For weeks beforehand, I had been torn about the whole notion of homecoming and what it would mean to celebrate the return of a boat whose function is to prepare for war. I struggled with whether to go at all. I wanted to be there for Sam but I did not want to be perceived as a visible part of the military effort. My friends urged me to follow my heart. My heart was pulling me in different directions.
The advice of my friend Renee, another officer’s wife, did it for me: you have to go, she said. Go for Sam but also go for the rest of us. We'll be there.
The day of, I was overwhelmed with a work project. So I headed over to the base with my laptop and a foldout chair. When I arrived, a group of families had already assembled. They milled between a tent where Starbucks was serving free coffee and cookies, its logo displayed prominently on the front of a large tent, and the pier, which was bordered by both a chain link fence and beyond that, a four-foot concrete barrier behind which families stood.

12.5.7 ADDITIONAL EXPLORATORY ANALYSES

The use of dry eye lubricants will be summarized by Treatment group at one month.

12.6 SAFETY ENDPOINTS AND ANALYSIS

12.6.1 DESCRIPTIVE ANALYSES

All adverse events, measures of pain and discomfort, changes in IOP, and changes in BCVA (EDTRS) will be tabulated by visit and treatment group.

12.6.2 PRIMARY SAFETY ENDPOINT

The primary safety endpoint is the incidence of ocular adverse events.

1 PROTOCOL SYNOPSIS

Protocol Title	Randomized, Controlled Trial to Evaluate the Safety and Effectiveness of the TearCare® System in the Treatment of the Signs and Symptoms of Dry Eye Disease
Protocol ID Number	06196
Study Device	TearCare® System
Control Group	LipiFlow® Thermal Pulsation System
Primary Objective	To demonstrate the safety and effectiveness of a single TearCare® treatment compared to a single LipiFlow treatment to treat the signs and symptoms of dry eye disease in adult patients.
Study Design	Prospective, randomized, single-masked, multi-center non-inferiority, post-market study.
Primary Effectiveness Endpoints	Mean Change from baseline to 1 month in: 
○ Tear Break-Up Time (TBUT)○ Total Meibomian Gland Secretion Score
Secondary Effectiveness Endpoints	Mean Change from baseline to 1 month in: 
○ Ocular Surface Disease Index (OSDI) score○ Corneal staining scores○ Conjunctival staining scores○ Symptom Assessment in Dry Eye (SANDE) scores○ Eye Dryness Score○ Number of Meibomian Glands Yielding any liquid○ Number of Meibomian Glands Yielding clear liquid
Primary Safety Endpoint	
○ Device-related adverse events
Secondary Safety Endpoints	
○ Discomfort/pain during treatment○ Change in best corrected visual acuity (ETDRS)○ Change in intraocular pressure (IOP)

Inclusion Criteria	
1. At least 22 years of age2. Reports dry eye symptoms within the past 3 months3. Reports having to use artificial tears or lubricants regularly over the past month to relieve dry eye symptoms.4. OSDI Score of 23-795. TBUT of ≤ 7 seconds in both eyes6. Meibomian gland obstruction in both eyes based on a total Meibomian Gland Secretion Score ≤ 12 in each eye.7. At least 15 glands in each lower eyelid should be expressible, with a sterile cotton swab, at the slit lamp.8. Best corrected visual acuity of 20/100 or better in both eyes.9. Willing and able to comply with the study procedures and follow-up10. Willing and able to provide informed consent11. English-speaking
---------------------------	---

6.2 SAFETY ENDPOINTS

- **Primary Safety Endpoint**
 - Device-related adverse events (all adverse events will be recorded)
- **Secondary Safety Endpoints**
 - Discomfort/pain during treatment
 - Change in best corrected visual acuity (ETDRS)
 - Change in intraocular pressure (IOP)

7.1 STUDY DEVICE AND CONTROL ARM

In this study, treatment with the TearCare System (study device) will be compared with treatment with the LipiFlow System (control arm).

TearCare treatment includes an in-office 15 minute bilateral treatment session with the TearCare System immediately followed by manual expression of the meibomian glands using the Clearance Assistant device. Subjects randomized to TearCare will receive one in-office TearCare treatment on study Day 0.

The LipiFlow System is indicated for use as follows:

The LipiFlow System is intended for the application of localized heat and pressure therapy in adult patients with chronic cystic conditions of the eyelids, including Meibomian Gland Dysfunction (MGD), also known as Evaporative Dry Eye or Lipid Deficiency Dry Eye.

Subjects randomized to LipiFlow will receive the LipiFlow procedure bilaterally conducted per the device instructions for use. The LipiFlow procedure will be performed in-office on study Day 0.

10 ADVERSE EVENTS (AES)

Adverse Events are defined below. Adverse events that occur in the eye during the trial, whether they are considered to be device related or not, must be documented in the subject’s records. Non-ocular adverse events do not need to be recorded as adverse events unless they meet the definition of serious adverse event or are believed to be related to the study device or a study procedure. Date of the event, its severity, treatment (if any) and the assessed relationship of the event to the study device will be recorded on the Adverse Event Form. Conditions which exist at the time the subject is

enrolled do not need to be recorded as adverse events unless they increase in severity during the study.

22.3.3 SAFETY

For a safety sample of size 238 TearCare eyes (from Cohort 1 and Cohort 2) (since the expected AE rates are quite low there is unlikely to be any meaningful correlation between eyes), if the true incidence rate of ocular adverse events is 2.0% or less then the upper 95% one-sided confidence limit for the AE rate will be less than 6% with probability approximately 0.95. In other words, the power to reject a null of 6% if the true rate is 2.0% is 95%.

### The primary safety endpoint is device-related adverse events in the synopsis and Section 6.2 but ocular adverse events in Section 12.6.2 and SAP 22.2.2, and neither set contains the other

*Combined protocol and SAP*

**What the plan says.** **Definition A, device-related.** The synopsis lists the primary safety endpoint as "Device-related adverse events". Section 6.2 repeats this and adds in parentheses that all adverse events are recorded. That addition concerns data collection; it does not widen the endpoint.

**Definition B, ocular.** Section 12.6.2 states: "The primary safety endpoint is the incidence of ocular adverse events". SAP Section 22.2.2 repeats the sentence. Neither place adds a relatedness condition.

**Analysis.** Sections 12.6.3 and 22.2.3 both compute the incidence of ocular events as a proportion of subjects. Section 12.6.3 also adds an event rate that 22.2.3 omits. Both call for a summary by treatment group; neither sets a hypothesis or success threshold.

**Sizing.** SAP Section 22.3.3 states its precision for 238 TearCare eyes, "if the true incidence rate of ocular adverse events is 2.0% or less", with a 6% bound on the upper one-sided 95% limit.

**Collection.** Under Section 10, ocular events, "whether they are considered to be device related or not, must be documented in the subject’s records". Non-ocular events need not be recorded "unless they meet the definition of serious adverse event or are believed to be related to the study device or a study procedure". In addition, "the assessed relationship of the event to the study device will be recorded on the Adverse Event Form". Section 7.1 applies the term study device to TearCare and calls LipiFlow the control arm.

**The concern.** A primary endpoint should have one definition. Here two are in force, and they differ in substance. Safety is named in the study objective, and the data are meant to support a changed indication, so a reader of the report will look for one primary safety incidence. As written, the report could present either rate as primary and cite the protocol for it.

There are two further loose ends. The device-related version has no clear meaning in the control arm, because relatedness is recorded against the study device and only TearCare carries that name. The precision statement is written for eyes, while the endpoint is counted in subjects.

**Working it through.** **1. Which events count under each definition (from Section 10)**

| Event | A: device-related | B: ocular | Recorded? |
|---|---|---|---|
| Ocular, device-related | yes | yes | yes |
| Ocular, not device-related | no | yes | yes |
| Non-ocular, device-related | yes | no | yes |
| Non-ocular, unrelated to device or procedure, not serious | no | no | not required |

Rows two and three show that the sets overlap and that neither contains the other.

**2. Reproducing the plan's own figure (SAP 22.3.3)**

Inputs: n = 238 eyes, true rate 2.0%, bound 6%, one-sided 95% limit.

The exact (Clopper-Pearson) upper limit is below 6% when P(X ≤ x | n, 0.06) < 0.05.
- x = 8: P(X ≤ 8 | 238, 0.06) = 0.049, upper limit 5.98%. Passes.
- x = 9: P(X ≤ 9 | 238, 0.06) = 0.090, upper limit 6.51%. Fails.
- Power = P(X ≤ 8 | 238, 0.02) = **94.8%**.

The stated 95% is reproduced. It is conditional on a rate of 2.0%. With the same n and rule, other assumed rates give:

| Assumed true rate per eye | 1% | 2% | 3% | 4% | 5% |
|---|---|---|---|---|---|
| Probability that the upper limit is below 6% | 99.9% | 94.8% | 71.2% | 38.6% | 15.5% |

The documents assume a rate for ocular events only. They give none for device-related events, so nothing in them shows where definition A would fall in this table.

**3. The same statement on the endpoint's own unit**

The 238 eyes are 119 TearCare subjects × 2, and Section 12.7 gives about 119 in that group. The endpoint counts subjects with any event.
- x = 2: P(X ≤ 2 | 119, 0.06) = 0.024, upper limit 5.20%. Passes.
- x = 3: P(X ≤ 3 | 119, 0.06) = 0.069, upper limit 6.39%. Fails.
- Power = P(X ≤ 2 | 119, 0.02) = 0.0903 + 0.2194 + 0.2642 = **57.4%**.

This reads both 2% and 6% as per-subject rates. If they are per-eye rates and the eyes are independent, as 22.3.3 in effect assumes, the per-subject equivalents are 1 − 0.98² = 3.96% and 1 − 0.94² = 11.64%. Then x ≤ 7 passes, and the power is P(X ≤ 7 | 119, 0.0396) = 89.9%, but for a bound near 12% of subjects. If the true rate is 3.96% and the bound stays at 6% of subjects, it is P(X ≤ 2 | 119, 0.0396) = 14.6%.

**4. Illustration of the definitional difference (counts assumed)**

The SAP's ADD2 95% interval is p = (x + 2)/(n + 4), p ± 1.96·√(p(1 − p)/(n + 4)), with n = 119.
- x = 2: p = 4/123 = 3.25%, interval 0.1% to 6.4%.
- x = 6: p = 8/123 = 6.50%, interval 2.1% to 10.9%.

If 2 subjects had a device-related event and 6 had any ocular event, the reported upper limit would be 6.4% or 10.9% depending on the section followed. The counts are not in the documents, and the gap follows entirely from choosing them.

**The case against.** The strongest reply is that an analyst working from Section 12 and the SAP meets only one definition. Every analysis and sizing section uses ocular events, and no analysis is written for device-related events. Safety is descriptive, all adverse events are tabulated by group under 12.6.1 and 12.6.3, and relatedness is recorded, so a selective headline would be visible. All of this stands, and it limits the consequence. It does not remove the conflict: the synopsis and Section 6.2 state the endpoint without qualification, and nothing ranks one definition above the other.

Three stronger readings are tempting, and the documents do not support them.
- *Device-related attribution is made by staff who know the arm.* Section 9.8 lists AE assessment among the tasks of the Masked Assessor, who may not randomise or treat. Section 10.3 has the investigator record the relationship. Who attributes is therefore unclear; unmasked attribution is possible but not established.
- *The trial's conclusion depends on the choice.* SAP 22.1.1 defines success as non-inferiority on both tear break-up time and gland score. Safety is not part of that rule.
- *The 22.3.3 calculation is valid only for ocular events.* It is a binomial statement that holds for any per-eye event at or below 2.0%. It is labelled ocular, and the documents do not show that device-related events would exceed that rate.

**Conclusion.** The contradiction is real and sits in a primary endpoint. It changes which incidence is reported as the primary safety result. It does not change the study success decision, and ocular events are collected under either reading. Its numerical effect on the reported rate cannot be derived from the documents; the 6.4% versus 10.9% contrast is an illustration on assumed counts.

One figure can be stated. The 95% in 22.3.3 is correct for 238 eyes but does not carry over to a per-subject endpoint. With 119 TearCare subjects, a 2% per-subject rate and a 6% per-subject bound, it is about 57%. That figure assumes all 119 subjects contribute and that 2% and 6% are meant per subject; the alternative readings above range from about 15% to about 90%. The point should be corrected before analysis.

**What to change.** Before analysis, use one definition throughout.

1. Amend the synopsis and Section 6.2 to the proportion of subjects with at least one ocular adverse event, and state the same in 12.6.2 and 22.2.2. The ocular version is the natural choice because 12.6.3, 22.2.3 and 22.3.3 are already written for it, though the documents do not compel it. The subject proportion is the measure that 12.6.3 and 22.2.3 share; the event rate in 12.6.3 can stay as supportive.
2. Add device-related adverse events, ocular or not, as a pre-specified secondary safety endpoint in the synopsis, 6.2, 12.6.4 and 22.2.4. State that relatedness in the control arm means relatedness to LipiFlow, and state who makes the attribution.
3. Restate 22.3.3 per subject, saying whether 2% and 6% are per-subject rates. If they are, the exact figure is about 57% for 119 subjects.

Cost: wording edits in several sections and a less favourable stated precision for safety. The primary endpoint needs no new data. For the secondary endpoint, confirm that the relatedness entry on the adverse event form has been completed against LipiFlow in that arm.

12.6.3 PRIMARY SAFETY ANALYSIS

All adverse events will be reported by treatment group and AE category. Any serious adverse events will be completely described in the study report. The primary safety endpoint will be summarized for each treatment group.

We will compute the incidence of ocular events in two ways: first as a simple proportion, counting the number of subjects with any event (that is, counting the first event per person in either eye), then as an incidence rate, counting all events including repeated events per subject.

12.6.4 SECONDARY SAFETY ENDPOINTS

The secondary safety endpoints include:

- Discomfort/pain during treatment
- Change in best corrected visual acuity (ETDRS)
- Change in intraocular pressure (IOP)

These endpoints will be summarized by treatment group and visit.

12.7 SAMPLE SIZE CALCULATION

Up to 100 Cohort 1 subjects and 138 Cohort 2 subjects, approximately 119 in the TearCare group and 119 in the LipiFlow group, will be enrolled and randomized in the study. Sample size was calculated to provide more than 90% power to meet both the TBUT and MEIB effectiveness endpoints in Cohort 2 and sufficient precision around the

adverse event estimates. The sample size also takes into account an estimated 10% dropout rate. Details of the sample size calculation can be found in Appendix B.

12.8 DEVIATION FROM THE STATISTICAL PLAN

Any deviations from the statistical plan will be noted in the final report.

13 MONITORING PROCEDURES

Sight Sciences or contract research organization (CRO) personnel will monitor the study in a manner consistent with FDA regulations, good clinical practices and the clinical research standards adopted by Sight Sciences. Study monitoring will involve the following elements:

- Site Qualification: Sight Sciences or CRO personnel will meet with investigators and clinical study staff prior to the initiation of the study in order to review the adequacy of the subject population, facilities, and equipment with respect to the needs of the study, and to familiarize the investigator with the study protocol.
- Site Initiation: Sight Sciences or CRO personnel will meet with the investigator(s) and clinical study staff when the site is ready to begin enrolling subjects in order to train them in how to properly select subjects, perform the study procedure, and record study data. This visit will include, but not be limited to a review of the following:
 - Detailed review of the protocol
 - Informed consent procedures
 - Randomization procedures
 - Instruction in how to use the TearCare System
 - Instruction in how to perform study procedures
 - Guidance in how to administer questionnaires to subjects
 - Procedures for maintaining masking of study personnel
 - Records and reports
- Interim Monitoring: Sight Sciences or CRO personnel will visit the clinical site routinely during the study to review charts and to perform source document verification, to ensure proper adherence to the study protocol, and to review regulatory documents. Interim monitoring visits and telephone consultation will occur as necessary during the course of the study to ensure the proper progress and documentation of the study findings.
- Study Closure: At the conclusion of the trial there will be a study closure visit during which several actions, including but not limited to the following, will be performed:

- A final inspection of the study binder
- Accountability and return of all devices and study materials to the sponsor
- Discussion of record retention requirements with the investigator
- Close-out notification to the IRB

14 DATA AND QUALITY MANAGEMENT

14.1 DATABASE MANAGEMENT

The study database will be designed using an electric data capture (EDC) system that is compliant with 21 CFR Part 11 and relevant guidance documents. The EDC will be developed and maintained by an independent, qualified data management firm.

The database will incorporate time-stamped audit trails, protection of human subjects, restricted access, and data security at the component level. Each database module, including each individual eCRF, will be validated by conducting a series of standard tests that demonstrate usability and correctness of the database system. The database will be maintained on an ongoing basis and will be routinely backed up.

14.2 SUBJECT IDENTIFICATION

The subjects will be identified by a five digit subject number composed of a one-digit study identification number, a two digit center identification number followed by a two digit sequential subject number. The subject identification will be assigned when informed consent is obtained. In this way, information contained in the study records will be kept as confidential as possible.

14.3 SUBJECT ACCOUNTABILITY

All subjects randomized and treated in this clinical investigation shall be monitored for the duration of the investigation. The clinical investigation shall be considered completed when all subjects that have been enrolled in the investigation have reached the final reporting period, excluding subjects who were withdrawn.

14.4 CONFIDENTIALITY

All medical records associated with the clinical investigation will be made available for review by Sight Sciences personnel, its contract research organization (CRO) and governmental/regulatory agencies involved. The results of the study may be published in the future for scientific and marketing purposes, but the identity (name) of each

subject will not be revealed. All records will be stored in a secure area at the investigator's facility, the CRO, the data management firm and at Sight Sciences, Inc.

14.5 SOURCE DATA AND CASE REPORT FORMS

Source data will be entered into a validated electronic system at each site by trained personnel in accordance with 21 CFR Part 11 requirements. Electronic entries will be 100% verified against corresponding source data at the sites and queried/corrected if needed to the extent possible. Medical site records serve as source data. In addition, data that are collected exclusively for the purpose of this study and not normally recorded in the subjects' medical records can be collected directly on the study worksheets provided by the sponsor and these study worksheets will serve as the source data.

People held banners that read, “Welcome home, U.S.S Submarine!” and “THANK YOU.” I saw one woman with a pin with a photo of her uniformed husband fastened to her dress, and her two young daughters wore the same.
Finally, the submarine inched its way into the pier to cheering. Then, more waiting. Iced coffee, milling around. I answered emails, edited my report. I didn’t know where to put my attention: to the fence, behind which I could see sailors walking on top of the newly docked boat, as if oblivious to the crowd waiting for them, or my iPhone, buzzing away with emails. I finally gave up on work and found Renee and some of the other women.
We waited an hour and a half from when the time the boat was supposed to come in until we actually saw the men emerge. Before that, I observed a strange ritual.